What’s not to like about The Green Hornet? Yes: a rhetorical question.
Well, it’s big, it’s loud, it’s daft, it’s funny and it’s utterly preposterous. Will you, if you’re a normally adjusted adult, be entertained? Yes, you will.
Seth Rogen, as you’d expect a seasoned stand-up to, aces every line for comic effect in his performance as Britt Reid, millionaire newspaper heir and crime-fighting party animal. He has a barista black-belt, martial arts-toting sidekick called Kato with a garage full of bad-ass souped up Camaros (pedants: they’re Chrysler Imperials, but they *sound* like Camaros, and I want one – with or without rocket launchers). Indeed, Kato is so competent that he presents a plot dilemma: Why does he even need the Green Hornet in the first place? He can do Bruce Lee’s one inch punch. He can design sports cars. He even knows how to make those funny fern leaves in the froth on a cappuccino. And he shows us: bonus.
The film also boasts Cameron Diaz, with all that implies including, as her standard terms and conditions of engagement apparently demand, an entry in which she winsomely sashays in and wallops the camera with a shameless “it’s me! Cutesie Cameron Diaz!” gurn. The producers failed to accompany this, as their contractual obligations surely require, with Dream Weaver, which no doubt led to some anxious exchanges with her agents and lawyers when they saw the rushes. Still, comedy was extracted (bravely, from Diaz’ perspective) from the fact that her character, at the tender age of 36, is knocking on a bit. (Diaz is 38!). But not to the point where more couldn’t be extracted from Rogen’s covetous glances at her backside.
Yet at the same time The Green Hornet has a body count, some cheerily gruesome deaths and a wanton demolition quotient that reaches back in time past Bruce Willis’ Die Hard franchise and yearns for mid-eighties Arnie Schwarzenegger prime carnage. So: it will definitely go over well with the boy racers and even the rest of the cinema-going constituency would have to be a bit churlish not to be swept along. Which isn’t to say some of them won’t be.
There is, of course, stuff not to like, but much of that falls squarely in the sour puss cinema snob category. But here it is, for the record:
Firstly, the film has evidently had a difficult midwifery. It has been optioned on and off since 1990 and has had more directors, producers, screenwriters and actors “associated with the project”, many walking out as a result of “creative differences”, than most films not directed by Alan Smithee, and even the release of this final version seems to have been plagued by delays (who orchestrates the global release of a film a week after schools have gone back in January? Were they that scared of TRON: Legacy?)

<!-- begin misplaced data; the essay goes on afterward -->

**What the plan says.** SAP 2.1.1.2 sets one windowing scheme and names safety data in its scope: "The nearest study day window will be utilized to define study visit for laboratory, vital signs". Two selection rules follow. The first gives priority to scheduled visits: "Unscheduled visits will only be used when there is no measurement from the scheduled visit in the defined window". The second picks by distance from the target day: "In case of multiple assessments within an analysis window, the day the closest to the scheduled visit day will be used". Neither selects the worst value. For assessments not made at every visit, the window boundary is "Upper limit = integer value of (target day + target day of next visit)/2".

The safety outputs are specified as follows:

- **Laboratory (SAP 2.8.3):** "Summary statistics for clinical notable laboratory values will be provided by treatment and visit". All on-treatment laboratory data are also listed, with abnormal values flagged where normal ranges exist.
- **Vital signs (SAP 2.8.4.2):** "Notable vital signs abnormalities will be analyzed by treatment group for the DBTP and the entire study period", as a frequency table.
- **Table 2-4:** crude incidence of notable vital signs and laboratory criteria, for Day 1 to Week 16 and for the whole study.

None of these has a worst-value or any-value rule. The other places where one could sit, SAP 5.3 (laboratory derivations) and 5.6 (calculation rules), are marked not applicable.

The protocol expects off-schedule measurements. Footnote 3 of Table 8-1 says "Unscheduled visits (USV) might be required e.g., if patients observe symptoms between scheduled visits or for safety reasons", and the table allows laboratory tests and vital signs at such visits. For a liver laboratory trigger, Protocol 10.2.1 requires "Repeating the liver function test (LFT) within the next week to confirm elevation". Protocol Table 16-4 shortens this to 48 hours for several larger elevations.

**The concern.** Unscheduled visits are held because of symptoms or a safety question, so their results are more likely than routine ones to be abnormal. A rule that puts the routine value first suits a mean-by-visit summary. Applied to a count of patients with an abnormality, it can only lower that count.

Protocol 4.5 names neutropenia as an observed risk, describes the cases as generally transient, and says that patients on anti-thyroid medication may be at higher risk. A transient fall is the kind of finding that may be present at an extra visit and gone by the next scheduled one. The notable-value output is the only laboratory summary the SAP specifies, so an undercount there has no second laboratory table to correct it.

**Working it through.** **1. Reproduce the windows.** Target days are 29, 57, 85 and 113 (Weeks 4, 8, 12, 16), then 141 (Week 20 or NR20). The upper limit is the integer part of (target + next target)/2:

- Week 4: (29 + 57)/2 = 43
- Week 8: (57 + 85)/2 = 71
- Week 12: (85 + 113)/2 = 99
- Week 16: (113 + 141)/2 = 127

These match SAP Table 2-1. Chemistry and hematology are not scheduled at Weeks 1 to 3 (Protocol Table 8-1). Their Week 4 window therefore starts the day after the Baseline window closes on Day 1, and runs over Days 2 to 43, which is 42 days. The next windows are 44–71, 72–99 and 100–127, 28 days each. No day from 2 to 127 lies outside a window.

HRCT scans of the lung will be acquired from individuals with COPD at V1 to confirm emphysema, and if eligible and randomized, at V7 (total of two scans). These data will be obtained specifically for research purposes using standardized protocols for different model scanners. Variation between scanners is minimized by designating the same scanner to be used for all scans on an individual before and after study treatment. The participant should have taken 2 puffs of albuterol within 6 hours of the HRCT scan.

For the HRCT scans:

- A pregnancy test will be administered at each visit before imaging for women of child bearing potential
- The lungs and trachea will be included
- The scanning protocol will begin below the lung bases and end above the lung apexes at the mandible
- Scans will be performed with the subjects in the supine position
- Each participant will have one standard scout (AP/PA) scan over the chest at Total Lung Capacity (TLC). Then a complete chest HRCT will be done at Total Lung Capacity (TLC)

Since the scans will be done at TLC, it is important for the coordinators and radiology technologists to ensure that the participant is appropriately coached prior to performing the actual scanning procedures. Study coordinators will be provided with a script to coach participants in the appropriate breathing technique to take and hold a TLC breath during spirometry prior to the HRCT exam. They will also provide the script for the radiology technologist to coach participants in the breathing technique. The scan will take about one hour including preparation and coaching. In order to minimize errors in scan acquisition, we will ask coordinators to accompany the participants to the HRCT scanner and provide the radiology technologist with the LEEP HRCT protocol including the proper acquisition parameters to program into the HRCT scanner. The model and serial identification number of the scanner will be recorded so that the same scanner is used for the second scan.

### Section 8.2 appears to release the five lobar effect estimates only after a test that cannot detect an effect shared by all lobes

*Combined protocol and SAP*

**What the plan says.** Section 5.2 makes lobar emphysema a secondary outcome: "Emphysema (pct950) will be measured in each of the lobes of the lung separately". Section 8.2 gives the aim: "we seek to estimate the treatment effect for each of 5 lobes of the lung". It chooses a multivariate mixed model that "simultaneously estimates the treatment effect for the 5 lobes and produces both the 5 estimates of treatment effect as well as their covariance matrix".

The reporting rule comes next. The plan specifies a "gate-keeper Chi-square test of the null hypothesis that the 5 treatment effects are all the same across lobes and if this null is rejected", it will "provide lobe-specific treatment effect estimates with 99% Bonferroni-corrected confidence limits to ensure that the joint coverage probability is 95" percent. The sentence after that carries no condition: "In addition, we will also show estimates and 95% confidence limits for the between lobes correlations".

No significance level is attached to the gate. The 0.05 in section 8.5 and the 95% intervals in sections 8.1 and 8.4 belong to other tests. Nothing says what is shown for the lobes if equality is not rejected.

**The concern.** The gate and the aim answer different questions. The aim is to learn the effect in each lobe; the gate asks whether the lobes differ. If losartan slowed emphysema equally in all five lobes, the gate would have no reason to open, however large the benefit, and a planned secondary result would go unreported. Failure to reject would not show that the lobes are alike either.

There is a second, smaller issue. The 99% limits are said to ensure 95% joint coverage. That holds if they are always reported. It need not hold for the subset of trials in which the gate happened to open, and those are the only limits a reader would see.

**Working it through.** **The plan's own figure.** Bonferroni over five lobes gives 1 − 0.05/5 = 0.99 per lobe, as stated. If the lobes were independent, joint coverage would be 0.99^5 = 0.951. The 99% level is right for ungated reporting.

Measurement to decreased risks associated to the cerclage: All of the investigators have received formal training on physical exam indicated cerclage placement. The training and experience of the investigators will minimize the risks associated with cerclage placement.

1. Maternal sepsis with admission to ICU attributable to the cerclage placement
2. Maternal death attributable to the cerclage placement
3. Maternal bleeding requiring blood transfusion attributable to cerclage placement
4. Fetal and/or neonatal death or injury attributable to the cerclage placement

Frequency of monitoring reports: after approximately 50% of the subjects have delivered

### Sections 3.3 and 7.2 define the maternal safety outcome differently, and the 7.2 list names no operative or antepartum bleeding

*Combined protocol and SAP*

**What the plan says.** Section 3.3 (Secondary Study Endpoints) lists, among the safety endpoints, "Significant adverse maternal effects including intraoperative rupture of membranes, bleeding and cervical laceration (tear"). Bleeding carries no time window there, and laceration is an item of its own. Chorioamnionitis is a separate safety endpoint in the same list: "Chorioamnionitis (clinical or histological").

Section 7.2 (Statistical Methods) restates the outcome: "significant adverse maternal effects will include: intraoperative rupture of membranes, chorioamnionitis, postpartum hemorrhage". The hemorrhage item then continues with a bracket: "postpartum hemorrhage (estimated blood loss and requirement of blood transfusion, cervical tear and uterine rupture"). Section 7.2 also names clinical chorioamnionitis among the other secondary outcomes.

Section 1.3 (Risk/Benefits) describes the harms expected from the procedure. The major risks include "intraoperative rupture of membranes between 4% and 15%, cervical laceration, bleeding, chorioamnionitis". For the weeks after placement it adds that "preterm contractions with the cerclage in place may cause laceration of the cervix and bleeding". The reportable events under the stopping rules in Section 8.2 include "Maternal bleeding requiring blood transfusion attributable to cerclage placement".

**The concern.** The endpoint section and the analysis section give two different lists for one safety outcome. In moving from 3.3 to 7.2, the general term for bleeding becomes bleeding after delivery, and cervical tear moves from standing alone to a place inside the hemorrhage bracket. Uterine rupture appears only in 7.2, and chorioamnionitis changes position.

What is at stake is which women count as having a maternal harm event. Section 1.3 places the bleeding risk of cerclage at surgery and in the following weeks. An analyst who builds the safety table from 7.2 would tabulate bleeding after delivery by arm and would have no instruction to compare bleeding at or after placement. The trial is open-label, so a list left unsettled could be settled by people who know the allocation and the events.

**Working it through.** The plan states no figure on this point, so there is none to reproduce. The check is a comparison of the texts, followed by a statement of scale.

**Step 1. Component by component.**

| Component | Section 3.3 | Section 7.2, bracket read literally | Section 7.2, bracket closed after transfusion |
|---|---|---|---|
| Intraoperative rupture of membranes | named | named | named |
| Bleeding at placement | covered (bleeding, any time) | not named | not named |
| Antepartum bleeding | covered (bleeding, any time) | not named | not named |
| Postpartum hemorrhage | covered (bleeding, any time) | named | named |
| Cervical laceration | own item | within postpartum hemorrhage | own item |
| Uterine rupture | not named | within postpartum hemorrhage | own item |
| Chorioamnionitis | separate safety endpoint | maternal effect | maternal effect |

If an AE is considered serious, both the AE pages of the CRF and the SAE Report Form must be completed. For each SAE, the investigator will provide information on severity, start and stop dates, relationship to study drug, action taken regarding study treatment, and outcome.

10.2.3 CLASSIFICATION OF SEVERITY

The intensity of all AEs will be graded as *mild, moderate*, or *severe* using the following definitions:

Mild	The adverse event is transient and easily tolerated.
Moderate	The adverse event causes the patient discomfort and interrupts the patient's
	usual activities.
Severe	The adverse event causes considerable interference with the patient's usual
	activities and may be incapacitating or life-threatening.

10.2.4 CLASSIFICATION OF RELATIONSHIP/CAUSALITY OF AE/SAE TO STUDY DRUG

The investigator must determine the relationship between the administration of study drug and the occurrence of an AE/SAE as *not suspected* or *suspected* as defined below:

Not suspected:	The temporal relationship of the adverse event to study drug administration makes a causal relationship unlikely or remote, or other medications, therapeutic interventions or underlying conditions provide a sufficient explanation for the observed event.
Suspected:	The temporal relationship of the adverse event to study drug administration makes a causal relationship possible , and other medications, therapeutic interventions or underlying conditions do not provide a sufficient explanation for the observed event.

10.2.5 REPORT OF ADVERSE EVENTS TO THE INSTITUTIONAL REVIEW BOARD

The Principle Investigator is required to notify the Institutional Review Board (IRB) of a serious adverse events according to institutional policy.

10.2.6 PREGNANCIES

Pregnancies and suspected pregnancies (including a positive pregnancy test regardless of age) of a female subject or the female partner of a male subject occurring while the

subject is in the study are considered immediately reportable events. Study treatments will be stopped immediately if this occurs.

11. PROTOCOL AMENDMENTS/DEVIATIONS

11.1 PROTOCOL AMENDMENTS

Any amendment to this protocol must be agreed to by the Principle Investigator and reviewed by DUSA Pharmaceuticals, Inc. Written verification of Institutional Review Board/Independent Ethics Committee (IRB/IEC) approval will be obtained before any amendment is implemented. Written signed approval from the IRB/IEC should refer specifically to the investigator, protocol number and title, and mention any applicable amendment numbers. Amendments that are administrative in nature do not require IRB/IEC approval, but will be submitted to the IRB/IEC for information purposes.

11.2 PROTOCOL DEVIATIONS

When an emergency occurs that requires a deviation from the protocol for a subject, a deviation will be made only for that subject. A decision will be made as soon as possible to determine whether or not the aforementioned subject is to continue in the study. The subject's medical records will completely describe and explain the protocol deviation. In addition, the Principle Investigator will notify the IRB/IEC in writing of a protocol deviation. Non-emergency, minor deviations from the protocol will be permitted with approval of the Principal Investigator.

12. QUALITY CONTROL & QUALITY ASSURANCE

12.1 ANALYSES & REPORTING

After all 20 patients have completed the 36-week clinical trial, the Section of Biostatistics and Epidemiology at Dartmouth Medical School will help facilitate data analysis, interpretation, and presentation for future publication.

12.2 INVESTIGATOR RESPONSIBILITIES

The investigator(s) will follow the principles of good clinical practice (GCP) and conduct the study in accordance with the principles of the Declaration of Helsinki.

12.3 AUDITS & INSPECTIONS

Furthermore – and yes, this is a pet, well, bee in my bonnet but I’m going to say it anyway – this film is in 3D and it absolutely shouldn’t be, save for the closing credits and one classy Brian De Palma-style split screen sequence when, oddly, each “screenlet” was actually in 2D, just arrayed differently in 3D space. Otherwise, there really wasn’t much call for, or use of, 3D, and it didn’t look much good, to the point where I wondered whether it was added in post production, a la the train wreck that was The Last Airbender. A subsequent browsing of the blogosphere would suggest this is indeed the case.
There’s also the possibility that venerable superhero lore is being permanently trashed here. The original Green Hornet radio series is ancient: it predates Superman by a couple of years and, from what I can tell, it was rather earnest fare with less enduring legacy than Superman, and this big budget farce, which upends it in every conceivable way, may consign it forever to oblivion. A more reverend take may have been more interesting: Even the 1960s TV series, in which Kato was played by a young Bruce Lee, might have been a better setting (opening up the possibilities of some Mad Men styling) than the rather dull, present day. Indeed, modern technology presents some plot difficulties with which the screenwriters failed to adequately deal: armed with the critical MacGuffin, a USB drive full of incriminating evidence, our heroes race across town, batman style, to their newspaper offices to post it to the internet. Er, come again? You have a custom built rocket propelled car, but you don’t have wifi?)
In any case, it sounds as though every possible approach has been tried and rejected, and at the end of the day what we’re left with is a pretty entertaining night at the movies. And that, I dare say, is what the Studio was aiming for. Rogen was candid enough about that on the red carpet in Los Angeles this evening: Asked if there would be a sequel he said, “I would definitely be open to it, but until the movie makes a lot of money we haven’t really thought about that”.
Remains to be seen. But well worth a look in the mean time, if you need cheering up on a cold January day.
Director: Michel Gondry
Cast: Seth Rogen, Jay Chou, Christoph Waltz
Runtime: 108 min